• Needless to say, do not take the exam before taking at least three practicing tests that can be found online. Score at least 90% before taking the real test.

Good luck to all future PSM I holders. Never stop learning.

The important thing is not to stop questioning. Curiosity has its own reason for existing (Albert Einstein)

Posted on: August 23, 2019 03:24 AM | Permalink | Comments (13)

Human Touch

Last week it was my birthday. It was a fantastic day surrounded by family and friends (and maybe even some fools, to complete the three Fs). I received countless messages via various channels; Facebook, LinkedIn, WhatsApp, phone calls and emails. Birthday wishes that came from Facebook and LinkedIn contacts often opted for predefined messages. With this choice, the sender spends typically less than 5 seconds in expressing the good wishes. Although I did reply to all messages one by one, I used the effort principle; someone that clicked on a predefined option got a dry and short "thanks!" back. And those that spent a bit more time by customizing the message, also got a more elaborated text back. In regards to emails, they mostly came from companies that have my birth date information in their data bases and used it to send me good wishes, and – why not – take the opportunity to offer a new product at a discounted price. These emails went, unopened, straight to the trash bin.

A couple days before my birthday I received a letter in my mailbox. An actual letter. With a stamp. With a beautiful hand scripted address, with my name perfectly spelled out. I thought it was from my wife, coming up with a new and original way to give a birthday card, like we always do. So I waited until the actual birthday came around and opened the letter. It was not from my wife. It was from a recruiting agency from whom I have never worked but with whom I interviewed a while ago. The letter was signed by hand by the agency's staff. I was taken aback, did not expect this. And really liked it.

Where do I want to get with this story? What does it have to do with project management? It actually does intersect. As project managers, we must provide support, empathy and care to our teams. We are dealing with humans, not numbers. Let’s assume that you already have a log with the birth dates of your team members. When the day comes around, don't just send an email with a succinct message. Don't send a predefined LinkedIn message. Instead, write something on a card, it doesn’t need to be a novel, rather something that gives the reader an overall good feeling. Put it in an envelope, stamp it, send it, or walk to the team's office and hand it over in person, depending on the case. This small gesture will have a tremendous impact on the mood of this team member and will surely be greatly appreciated by everyone else in the team. At the end, it is about adding a human touch to all facets of life, also to project (and team) management. Bring out the best version of yourself to get the best version of the people you manage.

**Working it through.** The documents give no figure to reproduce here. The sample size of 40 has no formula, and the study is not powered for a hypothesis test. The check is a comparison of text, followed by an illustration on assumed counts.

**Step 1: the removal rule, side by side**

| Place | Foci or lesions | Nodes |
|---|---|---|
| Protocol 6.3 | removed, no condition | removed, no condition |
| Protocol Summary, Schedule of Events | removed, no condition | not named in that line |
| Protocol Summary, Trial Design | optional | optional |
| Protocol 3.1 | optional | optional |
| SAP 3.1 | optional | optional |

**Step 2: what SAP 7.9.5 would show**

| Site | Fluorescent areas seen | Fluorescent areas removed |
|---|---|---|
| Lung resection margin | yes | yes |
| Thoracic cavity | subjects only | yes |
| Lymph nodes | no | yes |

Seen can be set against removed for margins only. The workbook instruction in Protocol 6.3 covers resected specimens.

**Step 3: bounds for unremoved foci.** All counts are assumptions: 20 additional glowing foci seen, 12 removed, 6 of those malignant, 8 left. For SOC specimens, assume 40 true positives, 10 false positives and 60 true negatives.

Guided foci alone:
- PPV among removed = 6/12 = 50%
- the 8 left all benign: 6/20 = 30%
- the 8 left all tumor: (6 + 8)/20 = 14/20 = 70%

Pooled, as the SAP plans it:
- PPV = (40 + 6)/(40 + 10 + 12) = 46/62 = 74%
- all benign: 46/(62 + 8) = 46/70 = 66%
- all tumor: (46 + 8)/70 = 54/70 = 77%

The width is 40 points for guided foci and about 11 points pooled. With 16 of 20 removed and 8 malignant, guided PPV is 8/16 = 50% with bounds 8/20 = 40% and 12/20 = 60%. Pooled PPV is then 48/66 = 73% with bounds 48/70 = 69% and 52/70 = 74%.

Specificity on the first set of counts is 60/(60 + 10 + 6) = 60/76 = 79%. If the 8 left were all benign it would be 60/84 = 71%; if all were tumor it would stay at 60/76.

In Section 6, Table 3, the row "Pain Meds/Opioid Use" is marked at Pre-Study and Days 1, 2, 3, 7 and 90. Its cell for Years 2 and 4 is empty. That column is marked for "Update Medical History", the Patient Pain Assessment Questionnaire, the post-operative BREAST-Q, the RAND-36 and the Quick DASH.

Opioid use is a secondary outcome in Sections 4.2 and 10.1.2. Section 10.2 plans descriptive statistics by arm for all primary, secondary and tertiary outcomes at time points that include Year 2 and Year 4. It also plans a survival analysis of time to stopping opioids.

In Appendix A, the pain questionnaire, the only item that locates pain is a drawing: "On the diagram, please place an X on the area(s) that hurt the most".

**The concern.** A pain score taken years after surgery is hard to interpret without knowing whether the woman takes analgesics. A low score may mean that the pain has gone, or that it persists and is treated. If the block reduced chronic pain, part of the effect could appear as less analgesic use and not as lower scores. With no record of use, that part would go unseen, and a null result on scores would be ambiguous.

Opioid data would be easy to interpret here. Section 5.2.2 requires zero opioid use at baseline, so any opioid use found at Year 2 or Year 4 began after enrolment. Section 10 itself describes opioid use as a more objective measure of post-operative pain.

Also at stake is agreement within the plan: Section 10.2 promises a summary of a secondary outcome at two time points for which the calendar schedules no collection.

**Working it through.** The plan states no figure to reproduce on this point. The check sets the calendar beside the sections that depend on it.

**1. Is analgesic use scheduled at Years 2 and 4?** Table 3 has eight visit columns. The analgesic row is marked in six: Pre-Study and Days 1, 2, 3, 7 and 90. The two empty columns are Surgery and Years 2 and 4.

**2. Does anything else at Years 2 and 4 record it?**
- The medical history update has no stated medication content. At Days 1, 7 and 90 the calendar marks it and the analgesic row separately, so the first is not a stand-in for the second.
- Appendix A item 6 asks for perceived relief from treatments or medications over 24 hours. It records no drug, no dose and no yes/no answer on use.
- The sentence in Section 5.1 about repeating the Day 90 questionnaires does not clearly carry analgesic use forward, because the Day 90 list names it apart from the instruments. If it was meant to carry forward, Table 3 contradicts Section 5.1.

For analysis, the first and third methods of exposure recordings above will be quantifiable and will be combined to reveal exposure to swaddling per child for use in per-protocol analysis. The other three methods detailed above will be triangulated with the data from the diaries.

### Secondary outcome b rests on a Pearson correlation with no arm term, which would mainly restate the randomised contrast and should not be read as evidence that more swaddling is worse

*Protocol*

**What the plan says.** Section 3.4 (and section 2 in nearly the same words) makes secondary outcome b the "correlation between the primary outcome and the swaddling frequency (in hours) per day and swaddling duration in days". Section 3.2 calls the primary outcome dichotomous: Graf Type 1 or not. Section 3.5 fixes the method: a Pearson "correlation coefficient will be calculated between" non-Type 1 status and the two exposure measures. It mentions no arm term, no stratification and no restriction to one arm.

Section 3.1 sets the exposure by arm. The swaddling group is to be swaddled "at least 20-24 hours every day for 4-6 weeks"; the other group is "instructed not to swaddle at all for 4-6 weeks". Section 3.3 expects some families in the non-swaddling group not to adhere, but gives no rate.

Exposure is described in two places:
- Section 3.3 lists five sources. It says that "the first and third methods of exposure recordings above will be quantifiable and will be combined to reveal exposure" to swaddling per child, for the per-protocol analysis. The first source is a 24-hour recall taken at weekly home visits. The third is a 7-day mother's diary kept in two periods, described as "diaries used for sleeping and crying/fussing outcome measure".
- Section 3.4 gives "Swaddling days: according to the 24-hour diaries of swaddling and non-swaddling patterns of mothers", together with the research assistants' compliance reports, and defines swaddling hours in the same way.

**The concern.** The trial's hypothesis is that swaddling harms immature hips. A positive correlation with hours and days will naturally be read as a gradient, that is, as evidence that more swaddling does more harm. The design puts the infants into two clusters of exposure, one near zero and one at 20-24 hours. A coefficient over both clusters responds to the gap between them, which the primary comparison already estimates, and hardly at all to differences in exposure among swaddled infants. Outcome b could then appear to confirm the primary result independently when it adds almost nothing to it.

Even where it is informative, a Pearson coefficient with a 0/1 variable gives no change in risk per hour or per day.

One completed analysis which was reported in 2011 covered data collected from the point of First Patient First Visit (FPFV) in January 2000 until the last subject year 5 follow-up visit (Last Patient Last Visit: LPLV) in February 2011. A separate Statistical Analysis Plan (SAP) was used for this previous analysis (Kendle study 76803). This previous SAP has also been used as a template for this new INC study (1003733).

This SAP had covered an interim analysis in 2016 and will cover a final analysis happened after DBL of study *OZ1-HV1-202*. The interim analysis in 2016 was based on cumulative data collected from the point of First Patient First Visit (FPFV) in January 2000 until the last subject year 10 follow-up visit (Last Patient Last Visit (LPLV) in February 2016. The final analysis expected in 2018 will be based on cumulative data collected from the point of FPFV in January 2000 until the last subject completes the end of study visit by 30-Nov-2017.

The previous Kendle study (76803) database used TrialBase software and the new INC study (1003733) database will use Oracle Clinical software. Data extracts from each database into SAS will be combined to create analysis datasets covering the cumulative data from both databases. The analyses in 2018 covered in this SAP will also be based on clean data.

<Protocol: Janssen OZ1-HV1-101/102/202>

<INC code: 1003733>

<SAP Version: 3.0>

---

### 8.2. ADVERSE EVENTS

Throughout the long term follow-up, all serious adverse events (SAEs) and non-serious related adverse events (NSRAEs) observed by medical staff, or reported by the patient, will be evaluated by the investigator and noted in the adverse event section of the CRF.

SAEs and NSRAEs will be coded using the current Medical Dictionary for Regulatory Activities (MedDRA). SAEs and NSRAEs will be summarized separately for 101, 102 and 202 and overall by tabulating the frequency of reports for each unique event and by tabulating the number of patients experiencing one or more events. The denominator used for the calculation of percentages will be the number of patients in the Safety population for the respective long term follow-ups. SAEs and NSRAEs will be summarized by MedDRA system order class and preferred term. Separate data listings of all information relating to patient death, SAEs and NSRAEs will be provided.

Posted on: August 19, 2019 04:26 AM | Permalink | Comments (8)

Project Managers are (mostly) implementers

I recently completed a survey to analyze my problem solving profile. This is based on a research-based instrument named Basadur which has been developed from fundamental theory and empirical data from a large sample of people working in a broad cross-section of organizations.

In short, four categories are identified, bearing in mind that everyone is a blend of of these:

  • Generator
  • Conceptualizer
  • Optimizer
  • Implementer

Ideally, a heterogeneous mix of all four styles should be present in any organization in order to create balanced teams capable of tackling tasks from problem finding through implementation.

The research shows that certain industries or roles have a higher component in one of these categories. For instance, an artist or school teacher rates high in Generating, a scientist or strategic planner in Conceptualizing and an engineer or IT analyst in Optimizing. Turns out that a Project Manager typically rates high in Implemeting, and this is precisely the result I obtained upon completing the survey. An implementer is caracterized by the following traits (extracted from Basadur files):